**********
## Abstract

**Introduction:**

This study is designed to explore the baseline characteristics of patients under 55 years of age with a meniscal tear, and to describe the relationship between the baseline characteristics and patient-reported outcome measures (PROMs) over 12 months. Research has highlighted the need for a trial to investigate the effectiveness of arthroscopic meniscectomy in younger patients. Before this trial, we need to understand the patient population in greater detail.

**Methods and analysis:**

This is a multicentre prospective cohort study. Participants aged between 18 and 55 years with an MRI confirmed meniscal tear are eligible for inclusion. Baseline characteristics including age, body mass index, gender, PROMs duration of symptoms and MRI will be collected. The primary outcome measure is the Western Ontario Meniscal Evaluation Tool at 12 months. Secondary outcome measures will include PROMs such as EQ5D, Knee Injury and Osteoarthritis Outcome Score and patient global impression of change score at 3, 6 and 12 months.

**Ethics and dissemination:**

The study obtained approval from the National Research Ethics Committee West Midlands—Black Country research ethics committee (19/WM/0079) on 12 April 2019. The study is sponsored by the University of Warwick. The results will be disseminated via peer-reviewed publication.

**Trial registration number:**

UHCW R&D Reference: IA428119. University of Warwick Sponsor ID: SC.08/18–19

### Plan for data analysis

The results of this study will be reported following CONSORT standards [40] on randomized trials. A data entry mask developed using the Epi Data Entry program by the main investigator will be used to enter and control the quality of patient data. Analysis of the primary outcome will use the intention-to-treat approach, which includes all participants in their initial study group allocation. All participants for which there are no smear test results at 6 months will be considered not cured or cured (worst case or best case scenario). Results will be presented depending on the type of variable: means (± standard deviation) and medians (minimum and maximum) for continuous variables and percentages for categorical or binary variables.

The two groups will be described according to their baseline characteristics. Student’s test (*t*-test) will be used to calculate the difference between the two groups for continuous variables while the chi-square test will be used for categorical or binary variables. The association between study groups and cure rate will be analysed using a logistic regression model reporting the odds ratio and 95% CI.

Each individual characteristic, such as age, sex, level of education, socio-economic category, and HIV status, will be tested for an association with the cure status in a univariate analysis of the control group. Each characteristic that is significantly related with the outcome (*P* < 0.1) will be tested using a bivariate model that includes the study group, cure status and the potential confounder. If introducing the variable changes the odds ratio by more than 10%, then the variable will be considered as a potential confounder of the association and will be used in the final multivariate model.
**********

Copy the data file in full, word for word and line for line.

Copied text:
## Abstract

**Introduction:**

This study is designed to explore the baseline characteristics of patients under 55 years of age with a meniscal tear, and to describe the relationship between the baseline characteristics and patient-reported outcome measures (PROMs) over 12 months. Research has highlighted the need for a trial to investigate the effectiveness of arthroscopic meniscectomy in younger patients. Before this trial, we need to understand the patient population in greater detail.

**Methods and analysis:**

This is a multicentre prospective cohort study. Participants aged between 18 and 55 years with an MRI confirmed meniscal tear are eligible for inclusion. Baseline characteristics including age, body mass index, gender, PROMs duration of symptoms and MRI will be collected. The primary outcome measure is the Western Ontario Meniscal Evaluation Tool at 12 months. Secondary outcome measures will include PROMs such as EQ5D, Knee Injury and Osteoarthritis Outcome Score and patient global impression of change score at 3, 6 and 12 months.

**Ethics and dissemination:**

The study obtained approval from the National Research Ethics Committee West Midlands—Black Country research ethics committee (19/WM/0079) on 12 April 2019. The study is sponsored by the University of Warwick. The results will be disseminated via peer-reviewed publication.

**Trial registration number:**

UHCW R&D Reference: IA428119. University of Warwick Sponsor ID: SC.08/18–19

### Plan for data analysis

The results of this study will be reported following CONSORT standards [40] on randomized trials. A data entry mask developed using the Epi Data Entry program by the main investigator will be used to enter and control the quality of patient data. Analysis of the primary outcome will use the intention-to-treat approach, which includes all participants in their initial study group allocation. All participants for which there are no smear test results at 6 months will be considered not cured or cured (worst case or best case scenario). Results will be presented depending on the type of variable: means (± standard deviation) and medians (minimum and maximum) for continuous variables and percentages for categorical or binary variables.

The two groups will be described according to their baseline characteristics. Student’s test (*t*-test) will be used to calculate the difference between the two groups for continuous variables while the chi-square test will be used for categorical or binary variables. The association between study groups and cure rate will be analysed using a logistic regression model reporting the odds ratio and 95% CI.

Each individual characteristic, such as age, sex, level of education, socio-economic category, and HIV status, will be tested for an association with the cure status in a univariate analysis of the control group. Each characteristic that is significantly related with the outcome (*P* < 0.1) will be tested using a bivariate model that includes the study group, cure status and the potential confounder. If introducing the variable changes the odds ratio by more than 10%, then the variable will be considered as a potential confounder of the association and will be used in the final multivariate model.